In addition to medication, this patient’s physician should try to lessen her agitation by providing her with a sitter, ideally a family member or someone she knows, during her hospital stay. All efforts should be made to shorten her hospital stay so she can return home. The social work team on the inpatient service can help facilitate the transition and contact in-home or placement services. Follow-up for this patient should focus on making her comfortable and educating her family and caregivers about DLB by addressing the fluctuations in her mental status and how they will affect her everyday life.
After medication options are considered, the patient is started on 1.5 mg of rivastigmine twice daily. To minimize possible gastrointestinal distress, rivastigmine is given with meals and the dose is slowly increased until it reaches 6 mg per day. A switch to a rivastigmine patch was considered six months after hospitalization. The cholinesterase inhibitor did not alter her cardiac rhythm, as documented by an EKG during a follow-up visit with her primary care physician. With the help of the hospital’s social work team, community and residence services are set up. She also was referred for long-term neurological care at a memory disorder unit.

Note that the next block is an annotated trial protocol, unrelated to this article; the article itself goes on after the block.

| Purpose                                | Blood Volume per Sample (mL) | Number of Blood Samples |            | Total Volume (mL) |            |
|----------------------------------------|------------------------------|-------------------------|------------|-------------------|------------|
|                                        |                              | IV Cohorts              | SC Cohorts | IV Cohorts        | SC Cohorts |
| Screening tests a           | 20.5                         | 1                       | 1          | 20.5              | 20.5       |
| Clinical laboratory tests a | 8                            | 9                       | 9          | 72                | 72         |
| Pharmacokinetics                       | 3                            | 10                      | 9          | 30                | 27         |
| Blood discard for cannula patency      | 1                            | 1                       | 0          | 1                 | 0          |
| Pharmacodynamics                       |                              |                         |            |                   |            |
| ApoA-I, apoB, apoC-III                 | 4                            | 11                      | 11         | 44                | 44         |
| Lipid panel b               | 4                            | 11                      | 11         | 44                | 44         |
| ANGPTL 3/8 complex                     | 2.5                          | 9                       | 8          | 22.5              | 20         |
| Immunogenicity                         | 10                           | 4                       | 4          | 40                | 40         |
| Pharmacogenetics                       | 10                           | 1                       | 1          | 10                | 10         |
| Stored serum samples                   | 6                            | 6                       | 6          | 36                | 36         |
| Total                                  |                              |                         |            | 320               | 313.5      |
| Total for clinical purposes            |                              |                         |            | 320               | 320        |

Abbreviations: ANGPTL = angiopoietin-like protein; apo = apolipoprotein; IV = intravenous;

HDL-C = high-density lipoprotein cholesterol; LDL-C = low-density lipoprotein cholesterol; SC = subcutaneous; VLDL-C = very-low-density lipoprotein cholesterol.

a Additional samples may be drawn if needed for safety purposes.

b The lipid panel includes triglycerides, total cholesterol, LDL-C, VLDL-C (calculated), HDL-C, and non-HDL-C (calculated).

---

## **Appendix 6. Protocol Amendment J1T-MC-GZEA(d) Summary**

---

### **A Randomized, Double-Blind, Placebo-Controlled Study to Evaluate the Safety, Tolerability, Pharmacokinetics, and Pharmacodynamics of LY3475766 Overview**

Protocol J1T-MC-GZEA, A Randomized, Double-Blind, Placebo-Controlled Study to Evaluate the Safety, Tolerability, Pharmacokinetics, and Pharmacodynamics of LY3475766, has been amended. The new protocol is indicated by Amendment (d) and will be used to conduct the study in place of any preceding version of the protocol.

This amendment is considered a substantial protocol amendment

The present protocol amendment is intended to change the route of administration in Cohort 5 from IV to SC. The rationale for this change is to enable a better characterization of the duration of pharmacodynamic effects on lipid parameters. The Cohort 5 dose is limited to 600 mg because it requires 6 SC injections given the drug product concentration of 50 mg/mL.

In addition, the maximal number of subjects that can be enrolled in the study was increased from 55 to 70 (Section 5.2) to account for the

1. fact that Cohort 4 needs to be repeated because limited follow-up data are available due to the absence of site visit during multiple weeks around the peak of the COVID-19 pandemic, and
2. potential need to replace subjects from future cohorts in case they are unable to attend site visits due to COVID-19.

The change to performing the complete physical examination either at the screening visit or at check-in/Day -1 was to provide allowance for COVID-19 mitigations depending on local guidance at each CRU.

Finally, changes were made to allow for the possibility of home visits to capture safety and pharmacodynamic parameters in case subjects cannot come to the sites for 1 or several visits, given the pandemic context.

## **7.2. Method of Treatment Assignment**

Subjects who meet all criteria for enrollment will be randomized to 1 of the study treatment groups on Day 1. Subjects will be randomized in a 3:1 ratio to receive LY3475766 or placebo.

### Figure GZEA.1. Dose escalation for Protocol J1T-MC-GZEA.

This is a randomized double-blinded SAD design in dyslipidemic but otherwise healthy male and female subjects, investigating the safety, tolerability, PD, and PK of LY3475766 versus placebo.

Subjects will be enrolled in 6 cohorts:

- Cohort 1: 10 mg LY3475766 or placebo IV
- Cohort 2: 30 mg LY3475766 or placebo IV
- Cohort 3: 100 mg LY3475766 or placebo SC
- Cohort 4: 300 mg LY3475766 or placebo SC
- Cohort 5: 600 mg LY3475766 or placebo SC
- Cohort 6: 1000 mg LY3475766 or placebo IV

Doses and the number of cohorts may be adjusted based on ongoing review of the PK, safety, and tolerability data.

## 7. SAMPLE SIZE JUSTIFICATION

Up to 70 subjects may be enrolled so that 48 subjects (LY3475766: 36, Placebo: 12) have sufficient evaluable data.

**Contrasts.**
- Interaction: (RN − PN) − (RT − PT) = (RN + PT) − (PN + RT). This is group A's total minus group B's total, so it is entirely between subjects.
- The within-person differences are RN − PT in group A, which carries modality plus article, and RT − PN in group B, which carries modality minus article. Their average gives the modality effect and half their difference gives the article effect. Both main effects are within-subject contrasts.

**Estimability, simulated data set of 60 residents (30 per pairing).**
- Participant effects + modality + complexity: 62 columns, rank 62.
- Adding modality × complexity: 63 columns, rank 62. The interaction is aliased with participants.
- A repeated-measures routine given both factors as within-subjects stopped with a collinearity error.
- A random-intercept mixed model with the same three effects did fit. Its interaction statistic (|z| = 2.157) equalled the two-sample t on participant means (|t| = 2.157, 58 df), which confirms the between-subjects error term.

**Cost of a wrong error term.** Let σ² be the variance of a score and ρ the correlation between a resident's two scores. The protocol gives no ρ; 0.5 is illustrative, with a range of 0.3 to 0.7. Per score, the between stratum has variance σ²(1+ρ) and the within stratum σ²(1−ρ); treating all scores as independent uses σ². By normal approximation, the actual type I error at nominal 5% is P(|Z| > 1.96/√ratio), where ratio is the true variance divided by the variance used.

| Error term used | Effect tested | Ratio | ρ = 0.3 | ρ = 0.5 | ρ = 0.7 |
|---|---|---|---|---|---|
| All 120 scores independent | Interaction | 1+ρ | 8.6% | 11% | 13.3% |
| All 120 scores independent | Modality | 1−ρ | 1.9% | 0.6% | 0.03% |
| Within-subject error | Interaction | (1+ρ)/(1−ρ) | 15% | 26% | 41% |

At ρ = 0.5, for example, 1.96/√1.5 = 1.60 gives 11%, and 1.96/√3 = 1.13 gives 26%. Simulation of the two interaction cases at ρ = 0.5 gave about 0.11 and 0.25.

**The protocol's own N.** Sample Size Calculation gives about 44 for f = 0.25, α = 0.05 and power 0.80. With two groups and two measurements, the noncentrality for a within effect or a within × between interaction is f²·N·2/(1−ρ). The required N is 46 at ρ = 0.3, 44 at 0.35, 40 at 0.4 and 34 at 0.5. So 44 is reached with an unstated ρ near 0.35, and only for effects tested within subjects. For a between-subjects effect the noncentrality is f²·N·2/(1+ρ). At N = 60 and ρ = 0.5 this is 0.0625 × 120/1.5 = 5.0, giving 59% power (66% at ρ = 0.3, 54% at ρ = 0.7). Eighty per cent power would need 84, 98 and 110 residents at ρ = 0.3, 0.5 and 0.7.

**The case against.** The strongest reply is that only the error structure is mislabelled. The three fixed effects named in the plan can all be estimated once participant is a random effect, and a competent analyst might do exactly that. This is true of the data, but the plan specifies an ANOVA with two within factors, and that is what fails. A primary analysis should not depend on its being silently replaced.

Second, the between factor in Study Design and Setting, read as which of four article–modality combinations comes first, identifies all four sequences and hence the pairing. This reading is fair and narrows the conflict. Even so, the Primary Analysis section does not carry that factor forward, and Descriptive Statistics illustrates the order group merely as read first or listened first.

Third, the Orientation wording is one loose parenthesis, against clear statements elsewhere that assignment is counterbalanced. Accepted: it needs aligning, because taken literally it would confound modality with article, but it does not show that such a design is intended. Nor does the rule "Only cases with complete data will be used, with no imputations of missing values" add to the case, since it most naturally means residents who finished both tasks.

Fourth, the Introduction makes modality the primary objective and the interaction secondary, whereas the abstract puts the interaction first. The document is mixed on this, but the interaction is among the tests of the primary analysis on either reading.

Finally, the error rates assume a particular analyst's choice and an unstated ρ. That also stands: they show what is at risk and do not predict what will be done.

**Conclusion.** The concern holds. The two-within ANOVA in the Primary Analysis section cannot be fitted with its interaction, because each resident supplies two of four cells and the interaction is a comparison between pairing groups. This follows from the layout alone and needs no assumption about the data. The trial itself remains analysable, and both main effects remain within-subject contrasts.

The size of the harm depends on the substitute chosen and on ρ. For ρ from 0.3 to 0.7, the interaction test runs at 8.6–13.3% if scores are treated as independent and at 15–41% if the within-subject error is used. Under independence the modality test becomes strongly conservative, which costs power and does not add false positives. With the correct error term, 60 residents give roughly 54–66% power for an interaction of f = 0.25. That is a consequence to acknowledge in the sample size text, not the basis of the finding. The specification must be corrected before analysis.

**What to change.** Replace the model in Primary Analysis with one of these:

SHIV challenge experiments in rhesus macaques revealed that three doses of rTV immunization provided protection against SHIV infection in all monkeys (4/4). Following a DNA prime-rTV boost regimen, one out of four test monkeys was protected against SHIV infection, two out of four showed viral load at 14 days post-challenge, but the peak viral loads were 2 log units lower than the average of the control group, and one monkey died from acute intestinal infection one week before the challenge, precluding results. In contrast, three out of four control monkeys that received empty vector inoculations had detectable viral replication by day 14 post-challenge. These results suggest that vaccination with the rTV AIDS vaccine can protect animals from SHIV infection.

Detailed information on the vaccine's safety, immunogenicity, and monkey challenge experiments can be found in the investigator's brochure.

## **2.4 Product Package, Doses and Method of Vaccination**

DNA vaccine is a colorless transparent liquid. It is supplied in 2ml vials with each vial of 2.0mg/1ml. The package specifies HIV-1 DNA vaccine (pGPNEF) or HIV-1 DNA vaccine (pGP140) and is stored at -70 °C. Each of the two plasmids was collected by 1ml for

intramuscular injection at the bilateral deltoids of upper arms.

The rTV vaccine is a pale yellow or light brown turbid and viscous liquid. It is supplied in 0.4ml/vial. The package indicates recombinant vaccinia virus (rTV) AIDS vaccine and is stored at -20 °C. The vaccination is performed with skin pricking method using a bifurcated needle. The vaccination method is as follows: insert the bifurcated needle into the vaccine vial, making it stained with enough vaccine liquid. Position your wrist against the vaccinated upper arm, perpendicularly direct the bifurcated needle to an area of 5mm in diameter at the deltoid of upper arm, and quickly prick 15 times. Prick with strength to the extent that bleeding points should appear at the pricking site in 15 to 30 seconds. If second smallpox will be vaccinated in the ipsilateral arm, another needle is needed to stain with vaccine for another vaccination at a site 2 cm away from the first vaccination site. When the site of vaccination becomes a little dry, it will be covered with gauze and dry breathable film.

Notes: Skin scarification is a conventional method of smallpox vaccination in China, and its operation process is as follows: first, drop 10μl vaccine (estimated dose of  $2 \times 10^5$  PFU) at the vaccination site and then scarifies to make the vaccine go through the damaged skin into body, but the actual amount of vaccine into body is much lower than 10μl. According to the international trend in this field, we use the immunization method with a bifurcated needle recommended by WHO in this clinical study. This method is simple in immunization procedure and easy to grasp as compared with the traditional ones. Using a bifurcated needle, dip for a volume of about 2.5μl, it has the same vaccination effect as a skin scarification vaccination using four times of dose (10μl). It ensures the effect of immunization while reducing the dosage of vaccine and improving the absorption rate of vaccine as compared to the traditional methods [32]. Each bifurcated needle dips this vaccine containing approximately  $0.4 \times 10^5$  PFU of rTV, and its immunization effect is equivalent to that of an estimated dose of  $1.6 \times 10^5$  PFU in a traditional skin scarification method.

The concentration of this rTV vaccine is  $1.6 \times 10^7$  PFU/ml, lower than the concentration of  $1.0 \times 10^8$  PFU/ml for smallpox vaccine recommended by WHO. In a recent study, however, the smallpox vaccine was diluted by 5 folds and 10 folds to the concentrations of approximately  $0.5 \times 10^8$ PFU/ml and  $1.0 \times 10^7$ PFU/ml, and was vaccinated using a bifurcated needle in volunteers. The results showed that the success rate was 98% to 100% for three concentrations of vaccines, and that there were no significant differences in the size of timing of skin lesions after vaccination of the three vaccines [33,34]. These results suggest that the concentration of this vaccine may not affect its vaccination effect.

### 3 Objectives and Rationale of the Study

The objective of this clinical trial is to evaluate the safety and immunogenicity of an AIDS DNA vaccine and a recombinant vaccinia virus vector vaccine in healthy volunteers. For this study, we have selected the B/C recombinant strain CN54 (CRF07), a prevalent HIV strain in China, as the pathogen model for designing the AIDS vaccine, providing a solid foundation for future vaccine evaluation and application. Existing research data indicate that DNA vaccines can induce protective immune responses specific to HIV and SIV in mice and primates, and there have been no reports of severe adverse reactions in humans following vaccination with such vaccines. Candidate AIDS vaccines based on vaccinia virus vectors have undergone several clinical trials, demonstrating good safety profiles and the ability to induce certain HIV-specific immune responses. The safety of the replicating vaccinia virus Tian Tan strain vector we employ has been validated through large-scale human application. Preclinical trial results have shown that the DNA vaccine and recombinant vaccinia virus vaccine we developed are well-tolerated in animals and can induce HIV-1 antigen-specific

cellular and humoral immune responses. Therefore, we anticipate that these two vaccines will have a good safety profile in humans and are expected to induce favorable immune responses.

Although we have made strides toward understanding the pathology of PDD and DLB and the psychosis related to these diseases, additional research on prevention, early detection, treatment and patient and caregiver services is needed. A sensible treatment plan will only be successful if it examines all aspects of the disease and addresses simultaneously its effects and its burden on patients and their caregivers.
Dr. Chemali is director of neuropsychiatry in the Division of Cognitive and Behavioral Neurology at Brigham and Women’s Hospital and assistant professor of psychiatry at Harvard Medical School, both in Boston.
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From the April 16, 2014 edition